Two Arrows, One Cappuccino and a Camomile Tea

My friend, Golden Buddha, was sitting in her favourite seat when I arrived at Tramezzini. She’s been a little under the weather and was wrapped in a sheepskin and delicately sipping a frothy cappuccino.

“Hi!” I cried and hurried over to give her a big hug and a kiss.

I ordered a camomile tea, then turned to Golden Buddha and and we co-dived into the rich aquarium of conversation that swims between us. Love, life, Northern lights, woodland retreats, Krishnamurti and the fact that she’s coming to my house tomorrow for some living-room Yoga and gorgeousness … all of it flitted past like a school of orchid bright fish.

I then asked how Golden Buddha had been coping what with being ill, Mr Mr Buddha being away and still having the children to look after.

Mr. B is a photographer and currently in Iceland capturing the Northern Lights with his fishing net camera lens.

“Well, it’s the Two Arrows, isn’t it?” Golden Buddha replied.

I cocked my head. “The Two Arrows?”

“Yeah,” said Golden Buddha. “Two Arrows is the Buddhist way of relating to our feelings – particularly when something a bit shit happens which causes us suffering. Have you heard of it?”

I shook my head, all ears.

“So basically, we are constantly being exposed to situations that we don’t like or cause us pain in some way. Ie … I’ve had flu whilst my other half is away and so have had to do double parenting on top of being ill. That is the first arrow.”


Golden Buddha sipped her cappuccino and grinned. “And when we experience the first arrow of suffering …. then we crazy humans decide to pile on a whole load of mental processes.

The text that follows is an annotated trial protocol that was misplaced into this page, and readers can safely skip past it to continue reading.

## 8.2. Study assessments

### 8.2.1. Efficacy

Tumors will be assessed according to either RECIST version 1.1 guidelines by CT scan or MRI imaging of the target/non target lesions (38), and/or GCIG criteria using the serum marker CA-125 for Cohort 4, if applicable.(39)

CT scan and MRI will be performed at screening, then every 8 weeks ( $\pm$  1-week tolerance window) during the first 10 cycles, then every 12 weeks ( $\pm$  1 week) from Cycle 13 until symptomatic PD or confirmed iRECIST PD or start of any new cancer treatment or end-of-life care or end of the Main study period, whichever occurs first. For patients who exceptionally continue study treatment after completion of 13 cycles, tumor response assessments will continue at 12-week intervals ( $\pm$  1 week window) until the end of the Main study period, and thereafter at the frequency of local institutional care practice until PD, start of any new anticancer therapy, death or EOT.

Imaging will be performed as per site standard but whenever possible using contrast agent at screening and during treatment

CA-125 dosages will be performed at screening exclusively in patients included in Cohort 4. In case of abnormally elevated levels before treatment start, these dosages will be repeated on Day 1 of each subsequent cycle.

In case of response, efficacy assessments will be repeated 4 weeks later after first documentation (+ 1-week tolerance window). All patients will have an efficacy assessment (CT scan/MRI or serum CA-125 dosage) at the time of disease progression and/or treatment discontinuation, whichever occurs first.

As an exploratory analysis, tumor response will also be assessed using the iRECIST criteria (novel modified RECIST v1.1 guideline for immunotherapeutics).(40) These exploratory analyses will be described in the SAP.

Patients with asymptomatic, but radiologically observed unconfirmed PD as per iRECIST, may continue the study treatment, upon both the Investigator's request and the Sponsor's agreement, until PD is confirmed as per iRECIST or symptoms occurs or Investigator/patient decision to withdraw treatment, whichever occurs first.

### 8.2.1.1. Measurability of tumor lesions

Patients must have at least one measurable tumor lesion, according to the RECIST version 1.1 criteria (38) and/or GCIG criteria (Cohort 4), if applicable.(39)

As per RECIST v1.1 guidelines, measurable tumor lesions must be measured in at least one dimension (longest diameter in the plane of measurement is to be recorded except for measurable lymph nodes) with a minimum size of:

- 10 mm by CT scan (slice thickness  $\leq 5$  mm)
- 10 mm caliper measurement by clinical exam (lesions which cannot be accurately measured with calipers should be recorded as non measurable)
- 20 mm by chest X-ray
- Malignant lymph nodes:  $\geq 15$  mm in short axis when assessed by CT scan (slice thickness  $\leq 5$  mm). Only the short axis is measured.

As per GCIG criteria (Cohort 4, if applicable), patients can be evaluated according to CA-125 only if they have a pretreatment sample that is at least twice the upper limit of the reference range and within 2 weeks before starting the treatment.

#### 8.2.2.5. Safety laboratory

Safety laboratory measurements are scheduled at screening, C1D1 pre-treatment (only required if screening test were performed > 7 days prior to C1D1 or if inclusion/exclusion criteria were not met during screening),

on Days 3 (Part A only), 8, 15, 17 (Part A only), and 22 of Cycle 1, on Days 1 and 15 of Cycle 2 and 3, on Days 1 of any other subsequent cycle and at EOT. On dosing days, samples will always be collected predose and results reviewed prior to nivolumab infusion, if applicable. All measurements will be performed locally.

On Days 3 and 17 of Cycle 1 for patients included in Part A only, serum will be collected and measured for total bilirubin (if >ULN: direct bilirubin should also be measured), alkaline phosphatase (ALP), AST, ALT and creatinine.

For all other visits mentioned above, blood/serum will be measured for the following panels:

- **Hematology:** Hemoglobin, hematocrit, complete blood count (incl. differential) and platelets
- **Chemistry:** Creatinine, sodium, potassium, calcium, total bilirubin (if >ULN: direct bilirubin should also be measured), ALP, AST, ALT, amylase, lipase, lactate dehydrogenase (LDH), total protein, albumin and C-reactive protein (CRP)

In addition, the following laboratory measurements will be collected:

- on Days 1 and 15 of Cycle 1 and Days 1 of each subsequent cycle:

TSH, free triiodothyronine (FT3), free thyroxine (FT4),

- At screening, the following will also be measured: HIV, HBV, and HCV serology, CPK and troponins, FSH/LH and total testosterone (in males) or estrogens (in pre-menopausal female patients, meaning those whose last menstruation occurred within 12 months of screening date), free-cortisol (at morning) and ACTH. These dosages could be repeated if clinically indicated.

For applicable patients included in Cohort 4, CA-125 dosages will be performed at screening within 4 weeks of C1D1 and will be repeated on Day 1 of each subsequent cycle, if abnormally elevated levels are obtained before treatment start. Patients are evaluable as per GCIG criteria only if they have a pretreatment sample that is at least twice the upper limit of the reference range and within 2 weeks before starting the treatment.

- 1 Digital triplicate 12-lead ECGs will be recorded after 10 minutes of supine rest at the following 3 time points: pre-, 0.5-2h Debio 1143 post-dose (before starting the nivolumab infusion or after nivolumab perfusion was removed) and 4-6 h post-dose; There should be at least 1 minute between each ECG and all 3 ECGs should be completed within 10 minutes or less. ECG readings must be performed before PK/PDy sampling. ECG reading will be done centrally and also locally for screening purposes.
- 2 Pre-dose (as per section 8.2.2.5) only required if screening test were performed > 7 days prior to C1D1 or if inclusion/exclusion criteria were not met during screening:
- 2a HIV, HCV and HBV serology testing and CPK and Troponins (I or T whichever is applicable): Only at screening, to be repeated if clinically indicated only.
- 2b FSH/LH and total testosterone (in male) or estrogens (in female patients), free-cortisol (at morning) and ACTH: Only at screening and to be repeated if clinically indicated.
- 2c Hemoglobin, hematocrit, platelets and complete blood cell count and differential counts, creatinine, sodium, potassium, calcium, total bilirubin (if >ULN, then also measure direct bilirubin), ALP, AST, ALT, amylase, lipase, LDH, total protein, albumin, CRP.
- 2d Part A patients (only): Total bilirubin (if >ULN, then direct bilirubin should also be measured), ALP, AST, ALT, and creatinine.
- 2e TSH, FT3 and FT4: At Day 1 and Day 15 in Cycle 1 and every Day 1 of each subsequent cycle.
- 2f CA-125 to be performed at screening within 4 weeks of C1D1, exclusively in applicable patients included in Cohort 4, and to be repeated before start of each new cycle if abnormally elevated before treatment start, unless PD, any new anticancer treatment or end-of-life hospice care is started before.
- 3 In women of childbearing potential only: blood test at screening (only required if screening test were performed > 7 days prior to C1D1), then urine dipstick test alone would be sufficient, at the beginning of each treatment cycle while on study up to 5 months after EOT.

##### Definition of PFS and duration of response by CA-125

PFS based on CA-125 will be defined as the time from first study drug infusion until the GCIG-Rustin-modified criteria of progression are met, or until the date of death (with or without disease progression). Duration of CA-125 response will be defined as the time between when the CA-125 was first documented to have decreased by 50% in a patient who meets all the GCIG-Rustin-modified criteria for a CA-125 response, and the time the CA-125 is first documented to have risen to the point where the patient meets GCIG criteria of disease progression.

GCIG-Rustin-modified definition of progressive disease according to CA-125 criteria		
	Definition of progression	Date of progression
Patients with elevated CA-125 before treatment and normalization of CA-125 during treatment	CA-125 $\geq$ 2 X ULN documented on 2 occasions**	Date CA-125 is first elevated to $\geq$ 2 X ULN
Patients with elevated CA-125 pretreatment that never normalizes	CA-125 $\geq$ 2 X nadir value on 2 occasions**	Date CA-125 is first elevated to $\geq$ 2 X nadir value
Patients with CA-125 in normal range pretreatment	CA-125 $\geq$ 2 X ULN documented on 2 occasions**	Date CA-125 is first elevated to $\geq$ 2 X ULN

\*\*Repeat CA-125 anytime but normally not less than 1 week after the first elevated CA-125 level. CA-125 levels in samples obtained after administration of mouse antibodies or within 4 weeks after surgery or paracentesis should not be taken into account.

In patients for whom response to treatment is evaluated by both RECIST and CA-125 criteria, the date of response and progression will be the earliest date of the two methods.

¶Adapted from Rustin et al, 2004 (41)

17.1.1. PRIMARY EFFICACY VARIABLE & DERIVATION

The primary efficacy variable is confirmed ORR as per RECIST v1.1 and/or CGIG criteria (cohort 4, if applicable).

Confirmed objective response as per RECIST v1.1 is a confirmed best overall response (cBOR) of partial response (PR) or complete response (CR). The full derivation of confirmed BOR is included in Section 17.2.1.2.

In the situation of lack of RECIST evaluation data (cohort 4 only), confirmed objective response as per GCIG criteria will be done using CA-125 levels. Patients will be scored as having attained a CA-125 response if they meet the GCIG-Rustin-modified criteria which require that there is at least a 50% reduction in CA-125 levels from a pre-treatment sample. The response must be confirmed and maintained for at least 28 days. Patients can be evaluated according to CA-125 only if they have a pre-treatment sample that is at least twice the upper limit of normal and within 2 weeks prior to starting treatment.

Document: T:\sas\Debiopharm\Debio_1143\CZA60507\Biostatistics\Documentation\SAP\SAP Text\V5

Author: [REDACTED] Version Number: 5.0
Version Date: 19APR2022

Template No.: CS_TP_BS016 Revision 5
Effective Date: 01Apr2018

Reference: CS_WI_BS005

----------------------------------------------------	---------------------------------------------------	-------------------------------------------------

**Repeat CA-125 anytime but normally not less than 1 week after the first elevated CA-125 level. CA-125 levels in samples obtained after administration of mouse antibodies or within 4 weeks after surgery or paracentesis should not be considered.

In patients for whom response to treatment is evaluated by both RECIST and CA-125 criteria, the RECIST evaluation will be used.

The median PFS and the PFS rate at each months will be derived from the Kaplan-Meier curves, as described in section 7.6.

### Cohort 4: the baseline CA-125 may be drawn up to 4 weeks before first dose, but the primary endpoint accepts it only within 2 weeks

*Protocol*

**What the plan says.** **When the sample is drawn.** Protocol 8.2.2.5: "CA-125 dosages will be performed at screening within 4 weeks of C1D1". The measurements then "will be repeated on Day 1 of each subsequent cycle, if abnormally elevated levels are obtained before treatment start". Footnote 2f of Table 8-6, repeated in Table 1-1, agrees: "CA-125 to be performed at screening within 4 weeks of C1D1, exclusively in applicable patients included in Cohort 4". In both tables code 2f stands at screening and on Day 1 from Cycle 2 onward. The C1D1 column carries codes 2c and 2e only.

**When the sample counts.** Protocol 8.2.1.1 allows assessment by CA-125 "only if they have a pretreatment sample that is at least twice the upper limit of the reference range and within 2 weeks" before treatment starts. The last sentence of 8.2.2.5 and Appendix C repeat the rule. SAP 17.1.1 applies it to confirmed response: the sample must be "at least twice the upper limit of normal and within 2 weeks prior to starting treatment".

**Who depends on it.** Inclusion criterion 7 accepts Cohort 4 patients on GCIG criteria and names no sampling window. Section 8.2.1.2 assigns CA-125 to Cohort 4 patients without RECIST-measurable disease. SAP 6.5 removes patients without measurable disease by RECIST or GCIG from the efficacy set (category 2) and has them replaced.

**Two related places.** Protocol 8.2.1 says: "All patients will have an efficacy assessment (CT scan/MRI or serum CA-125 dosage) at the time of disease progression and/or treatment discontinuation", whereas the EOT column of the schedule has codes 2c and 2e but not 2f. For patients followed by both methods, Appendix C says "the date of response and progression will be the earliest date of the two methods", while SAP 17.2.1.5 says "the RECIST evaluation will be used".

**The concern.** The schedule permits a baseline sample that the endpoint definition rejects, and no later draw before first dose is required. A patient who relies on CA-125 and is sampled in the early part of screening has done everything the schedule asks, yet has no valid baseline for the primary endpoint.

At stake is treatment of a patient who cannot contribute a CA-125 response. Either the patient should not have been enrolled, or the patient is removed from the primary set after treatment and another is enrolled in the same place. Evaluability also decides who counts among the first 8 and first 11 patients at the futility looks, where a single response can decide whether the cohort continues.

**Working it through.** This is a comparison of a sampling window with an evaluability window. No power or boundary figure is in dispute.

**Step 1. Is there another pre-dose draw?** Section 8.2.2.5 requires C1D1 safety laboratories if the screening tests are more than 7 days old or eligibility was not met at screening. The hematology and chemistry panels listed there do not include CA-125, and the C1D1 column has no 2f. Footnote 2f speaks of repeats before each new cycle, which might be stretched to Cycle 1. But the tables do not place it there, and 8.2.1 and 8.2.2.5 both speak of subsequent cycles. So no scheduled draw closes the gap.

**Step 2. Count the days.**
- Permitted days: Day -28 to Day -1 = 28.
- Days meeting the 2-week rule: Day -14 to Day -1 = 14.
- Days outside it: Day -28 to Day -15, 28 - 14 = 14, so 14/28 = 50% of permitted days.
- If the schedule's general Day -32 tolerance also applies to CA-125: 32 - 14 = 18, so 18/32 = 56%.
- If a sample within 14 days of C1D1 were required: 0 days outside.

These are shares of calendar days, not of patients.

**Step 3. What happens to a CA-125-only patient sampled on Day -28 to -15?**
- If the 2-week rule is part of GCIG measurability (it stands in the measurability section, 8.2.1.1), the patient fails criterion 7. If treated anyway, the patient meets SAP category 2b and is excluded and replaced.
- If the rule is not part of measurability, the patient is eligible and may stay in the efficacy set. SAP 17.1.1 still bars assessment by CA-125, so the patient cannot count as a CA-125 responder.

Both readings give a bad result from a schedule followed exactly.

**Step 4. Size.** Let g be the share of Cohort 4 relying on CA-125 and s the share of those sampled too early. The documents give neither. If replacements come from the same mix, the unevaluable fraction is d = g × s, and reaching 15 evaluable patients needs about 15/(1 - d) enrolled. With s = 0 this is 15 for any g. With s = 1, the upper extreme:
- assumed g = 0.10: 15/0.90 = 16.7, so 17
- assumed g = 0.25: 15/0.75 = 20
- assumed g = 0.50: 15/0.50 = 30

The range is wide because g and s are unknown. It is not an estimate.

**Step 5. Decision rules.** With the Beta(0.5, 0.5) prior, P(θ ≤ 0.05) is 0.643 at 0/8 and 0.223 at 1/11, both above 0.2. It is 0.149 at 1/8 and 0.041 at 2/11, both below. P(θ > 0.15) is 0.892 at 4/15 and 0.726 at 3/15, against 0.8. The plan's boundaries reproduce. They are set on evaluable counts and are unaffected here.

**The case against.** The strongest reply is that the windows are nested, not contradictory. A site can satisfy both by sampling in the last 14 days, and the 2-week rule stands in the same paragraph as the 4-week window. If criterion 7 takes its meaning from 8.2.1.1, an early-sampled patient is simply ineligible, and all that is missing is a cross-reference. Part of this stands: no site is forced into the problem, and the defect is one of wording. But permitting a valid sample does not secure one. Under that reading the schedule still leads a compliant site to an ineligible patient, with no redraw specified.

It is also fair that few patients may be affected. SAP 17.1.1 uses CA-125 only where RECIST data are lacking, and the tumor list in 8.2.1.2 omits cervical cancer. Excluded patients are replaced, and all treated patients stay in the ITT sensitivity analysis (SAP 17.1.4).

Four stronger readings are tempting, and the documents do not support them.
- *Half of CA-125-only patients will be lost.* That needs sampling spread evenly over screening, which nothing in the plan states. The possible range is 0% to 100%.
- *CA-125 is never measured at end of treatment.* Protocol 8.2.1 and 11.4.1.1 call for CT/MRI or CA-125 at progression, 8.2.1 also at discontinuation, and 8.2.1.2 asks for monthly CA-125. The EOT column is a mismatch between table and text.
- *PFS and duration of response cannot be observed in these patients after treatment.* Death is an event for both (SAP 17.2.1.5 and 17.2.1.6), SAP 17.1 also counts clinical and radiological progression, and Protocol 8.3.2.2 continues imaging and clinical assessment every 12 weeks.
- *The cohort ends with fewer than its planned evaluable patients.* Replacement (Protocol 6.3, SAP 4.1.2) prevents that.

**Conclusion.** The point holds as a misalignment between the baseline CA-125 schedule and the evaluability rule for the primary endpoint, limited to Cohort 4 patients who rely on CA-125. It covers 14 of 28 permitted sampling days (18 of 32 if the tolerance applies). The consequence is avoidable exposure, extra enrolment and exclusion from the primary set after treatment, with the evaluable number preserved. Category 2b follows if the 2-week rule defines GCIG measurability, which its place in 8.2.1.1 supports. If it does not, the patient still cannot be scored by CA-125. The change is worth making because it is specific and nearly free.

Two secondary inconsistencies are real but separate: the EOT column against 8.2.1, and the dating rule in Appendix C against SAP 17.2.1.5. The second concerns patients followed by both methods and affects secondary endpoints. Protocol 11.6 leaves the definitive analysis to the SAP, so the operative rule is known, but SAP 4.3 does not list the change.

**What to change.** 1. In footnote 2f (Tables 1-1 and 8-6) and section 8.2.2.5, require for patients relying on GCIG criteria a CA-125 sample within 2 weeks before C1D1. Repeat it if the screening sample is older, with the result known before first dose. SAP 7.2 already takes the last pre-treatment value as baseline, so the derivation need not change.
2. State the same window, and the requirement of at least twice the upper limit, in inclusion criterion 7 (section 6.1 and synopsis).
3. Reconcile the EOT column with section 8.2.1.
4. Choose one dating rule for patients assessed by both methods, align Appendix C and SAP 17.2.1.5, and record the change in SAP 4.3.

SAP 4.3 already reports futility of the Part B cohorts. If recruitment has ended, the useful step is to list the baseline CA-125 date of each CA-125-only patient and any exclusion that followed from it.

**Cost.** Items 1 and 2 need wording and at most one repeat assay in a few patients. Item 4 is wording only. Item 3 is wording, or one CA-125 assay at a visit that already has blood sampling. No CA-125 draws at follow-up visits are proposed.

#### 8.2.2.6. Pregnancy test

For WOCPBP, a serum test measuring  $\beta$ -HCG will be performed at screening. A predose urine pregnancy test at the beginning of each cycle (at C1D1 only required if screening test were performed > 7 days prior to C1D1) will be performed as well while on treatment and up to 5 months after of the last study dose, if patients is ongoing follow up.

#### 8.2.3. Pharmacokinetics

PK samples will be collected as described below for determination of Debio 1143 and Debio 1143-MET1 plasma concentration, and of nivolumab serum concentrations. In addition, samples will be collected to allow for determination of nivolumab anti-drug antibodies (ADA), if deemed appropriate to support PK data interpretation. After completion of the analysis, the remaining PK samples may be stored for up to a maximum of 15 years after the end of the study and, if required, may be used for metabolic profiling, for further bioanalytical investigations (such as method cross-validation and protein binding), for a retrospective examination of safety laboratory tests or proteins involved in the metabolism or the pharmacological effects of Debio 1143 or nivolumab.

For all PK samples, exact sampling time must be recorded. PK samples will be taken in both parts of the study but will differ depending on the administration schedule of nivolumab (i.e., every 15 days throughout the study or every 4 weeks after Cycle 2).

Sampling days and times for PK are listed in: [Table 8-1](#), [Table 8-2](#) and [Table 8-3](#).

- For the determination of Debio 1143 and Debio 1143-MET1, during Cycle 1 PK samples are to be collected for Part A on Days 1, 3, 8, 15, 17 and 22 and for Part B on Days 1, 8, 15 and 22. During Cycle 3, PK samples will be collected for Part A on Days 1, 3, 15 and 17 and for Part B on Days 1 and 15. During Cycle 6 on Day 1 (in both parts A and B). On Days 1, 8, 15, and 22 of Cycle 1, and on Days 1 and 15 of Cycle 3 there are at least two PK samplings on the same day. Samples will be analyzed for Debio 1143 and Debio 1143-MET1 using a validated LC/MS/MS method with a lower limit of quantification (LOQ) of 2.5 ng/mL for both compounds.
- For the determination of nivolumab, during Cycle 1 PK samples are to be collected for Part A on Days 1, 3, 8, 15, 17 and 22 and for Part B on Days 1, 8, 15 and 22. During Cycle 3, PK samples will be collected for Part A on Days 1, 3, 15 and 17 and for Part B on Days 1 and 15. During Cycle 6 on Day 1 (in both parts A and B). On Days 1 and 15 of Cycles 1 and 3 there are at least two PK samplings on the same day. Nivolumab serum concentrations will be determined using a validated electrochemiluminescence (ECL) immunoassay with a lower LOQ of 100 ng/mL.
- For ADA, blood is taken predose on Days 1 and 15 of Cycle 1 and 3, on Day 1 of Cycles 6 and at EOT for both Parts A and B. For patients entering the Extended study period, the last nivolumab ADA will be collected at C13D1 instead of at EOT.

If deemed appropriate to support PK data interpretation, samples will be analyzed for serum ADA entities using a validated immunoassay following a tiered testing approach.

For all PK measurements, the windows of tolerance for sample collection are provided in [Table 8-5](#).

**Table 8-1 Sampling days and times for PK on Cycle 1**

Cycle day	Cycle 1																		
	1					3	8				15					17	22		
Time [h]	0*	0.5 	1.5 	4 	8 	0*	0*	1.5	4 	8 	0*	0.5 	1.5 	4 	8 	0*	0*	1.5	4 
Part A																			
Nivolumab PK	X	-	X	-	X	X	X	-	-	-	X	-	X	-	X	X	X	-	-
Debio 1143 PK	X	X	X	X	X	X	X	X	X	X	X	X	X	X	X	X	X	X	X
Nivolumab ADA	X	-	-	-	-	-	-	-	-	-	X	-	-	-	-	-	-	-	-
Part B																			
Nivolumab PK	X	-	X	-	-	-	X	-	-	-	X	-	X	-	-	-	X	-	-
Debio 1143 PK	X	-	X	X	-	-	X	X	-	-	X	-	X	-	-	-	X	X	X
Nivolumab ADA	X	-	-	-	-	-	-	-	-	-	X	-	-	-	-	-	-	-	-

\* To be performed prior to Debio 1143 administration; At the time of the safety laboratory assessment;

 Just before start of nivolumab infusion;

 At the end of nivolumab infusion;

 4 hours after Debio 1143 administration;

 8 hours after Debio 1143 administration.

We start feeling like the victim. Or angry. Or we begin to act out of reaction to the situation and basically cause ourselves an even bigger load of misery.”

I nodded.

Could TOTALLY see where Golden Buddha was coming from.

She’d fallen ill just as her husband had left for Iceland and she COULD have fallen into feeling sorry for herself, blaming him for going and feeling generally let-down and unsupported. She’d been “shot” with the metaphorical arrow of The Flu and she could easily have shot herself with a second arrow of mental upset that would double if not quadruple that suffering.

And how often do we all do that? Something happens – even if it’s just a tiny little comment from someone else – and then we begin to build this whole mental construct of pissed-offness around that thing. It’s actually the follow-up mental process that is actually more painful and far-reaching than the original thing.

“So, what is the answer to the Two Arrows?” I asked. “How do we stop shooting ourselves with the second bolt?”

“Well, in the Buddhist practice, the answer is to avoid the second arrow by not reacting to our discomforts.

I guess its mindfulness.

The shit happens … you pause … you recognise that this is what you are experiencing so this IS The Path and then you say two words: And This.”

I nodded again. To be honest I didn’t quite get what the “And This” statement meant, but I guess it was like sealing the first arrow and affirming your equanimity over the whole thing. It felt very much like freedom to me.

“Eek, traffic warden!” Golden Buddha blurted suddenly, staring out of the window. “I’d better go before I get a ticket!” And then she scuttled off in her cosy sheepskin coat and her Buddha-like Universe of wonderful inner wisdom.

Since then I have taken the Two Arrows with me. Each time I’ve heard something that has even mildly made me feel less than good, rather than getting lost in a wild, torrent of thoughts and mental constructs around it … I have stopped and reminded myself that this torrent is the second arrow and that the target really doesn’t have to be me.

I invite you to try out this process and see how much lighter your day starts to feel.

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